• Please pastebin the output of ifconfig as well, this will tell us which IP addresses your NIC has been assigned (or gave itself), perhaps I was wrong about not receiving any responses. – Jeff Welling Jul 1 '12 at 15:15

The problem was in fact syndrome of issues:

1) No kernel support for this NIC in the -23 kernel. Downloading and installing the -26 kernel helped.

2) DHCP problems even with the NIC recognised. I had issues with DHCP on this hardware in openSuse 12.1 as well. Settings a static IP address got the machine online but no DNS.

3) To get DNS working, I renewed the DHCP lease even though I have a static IP address. This sounds stupid but it works. Simply configuring Google's public DNS servers did not resolve the issue.

To add insults to injury, this motherboard (ASUS P8H61-M LX) does not have PCI port to plug a NIC card into. ASUS support took two days to answer my letter of Linux support with "we don't support Linux" and the Realtek site's Linux NIC drivers wouldn't download from any of the six mirrors. They use JavaScript and HTTP access controls to prevent one from downloading the tarball over wget on a real server that I maintain, so I had a colleague download from the US and email the drivers to me. Then I couldn't build them as I could not install gcc from the Kubuntu DVD.

TL;DR: Don't buy an ASUS motherboard, they officially don't support Linux. And in any case, don't buy a motherboard without a PCI slot!


CULPRIT: Copying of files "/etc/NetworkManager/" from the previous installation

Problem: My system had no access to the domain name servers (DNS), provided by my IP provider after a new install of Ubuntu 18.04. No Internet connection. Tests showed: Providing a fixed DNS (such as Google's as described above gave internet connection. The connection to my router worked. The router had the DNS.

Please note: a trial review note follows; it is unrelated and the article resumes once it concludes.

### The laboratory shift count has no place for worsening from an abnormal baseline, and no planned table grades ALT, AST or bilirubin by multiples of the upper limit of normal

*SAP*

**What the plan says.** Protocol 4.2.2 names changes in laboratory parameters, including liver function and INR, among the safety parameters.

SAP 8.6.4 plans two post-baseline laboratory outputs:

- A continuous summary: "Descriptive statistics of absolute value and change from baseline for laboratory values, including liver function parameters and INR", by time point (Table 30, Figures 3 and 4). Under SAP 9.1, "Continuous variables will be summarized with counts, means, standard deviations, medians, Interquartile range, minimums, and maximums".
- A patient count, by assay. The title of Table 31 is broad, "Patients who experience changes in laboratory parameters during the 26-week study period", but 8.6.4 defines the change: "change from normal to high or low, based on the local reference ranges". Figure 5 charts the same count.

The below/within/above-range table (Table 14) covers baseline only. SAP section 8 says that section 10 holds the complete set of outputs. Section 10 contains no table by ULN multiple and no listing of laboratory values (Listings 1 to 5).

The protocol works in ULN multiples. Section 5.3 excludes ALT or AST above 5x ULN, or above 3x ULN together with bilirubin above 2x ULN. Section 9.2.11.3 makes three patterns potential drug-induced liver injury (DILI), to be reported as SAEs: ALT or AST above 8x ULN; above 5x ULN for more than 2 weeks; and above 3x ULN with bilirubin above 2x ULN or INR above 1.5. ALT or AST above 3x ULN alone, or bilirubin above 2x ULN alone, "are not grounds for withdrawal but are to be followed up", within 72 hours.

After hours I found out: The problem was that I had copied the folder and subfolders "/etc/NetworkManager" from my old installation into this new installation, because I did not want to lose all the installed Wifi connections. And THAT was the culprit.


A. Creating a new instance of /etc/NetworkManager

  1. I renamed /etc/NetworkManager to /etc/NetworkManager-1/.
  2. I reinstalled my Wifi connection at home: Network name, DHCP, password.
  3. Result: a new instance of /etc/NetworkManager had been created. The network settings were in a file in /etc/NetworkManager/system-connections. Now everything worked!

B. Saving my old Wifi connections

  1. I went into my old (renamed) NetworkManager files under /etc/NetworkManager-1/. In the folder /etc/NetworkManager/system-connections were all the connections (one file per connection) I had gathered during the time of the old installation. I copied these files onto the clipboard.
  2. I went into /etc/NetworkManager/system-connections, i.e. the same folder of the new NetworkManager. I acquired superuser privileges ("open as system administrator") and pasted the files from the clipboard into this directory.
  3. I made sure that these files had the owner "root" and the permissions "600", that is owner root can read and write, "group root" and "others" have no permissions whatsoever. In my case I had to change the permissions. I opened a terminal and did "sudo chmod 600 /etc/NetworkManager/system-connections/*.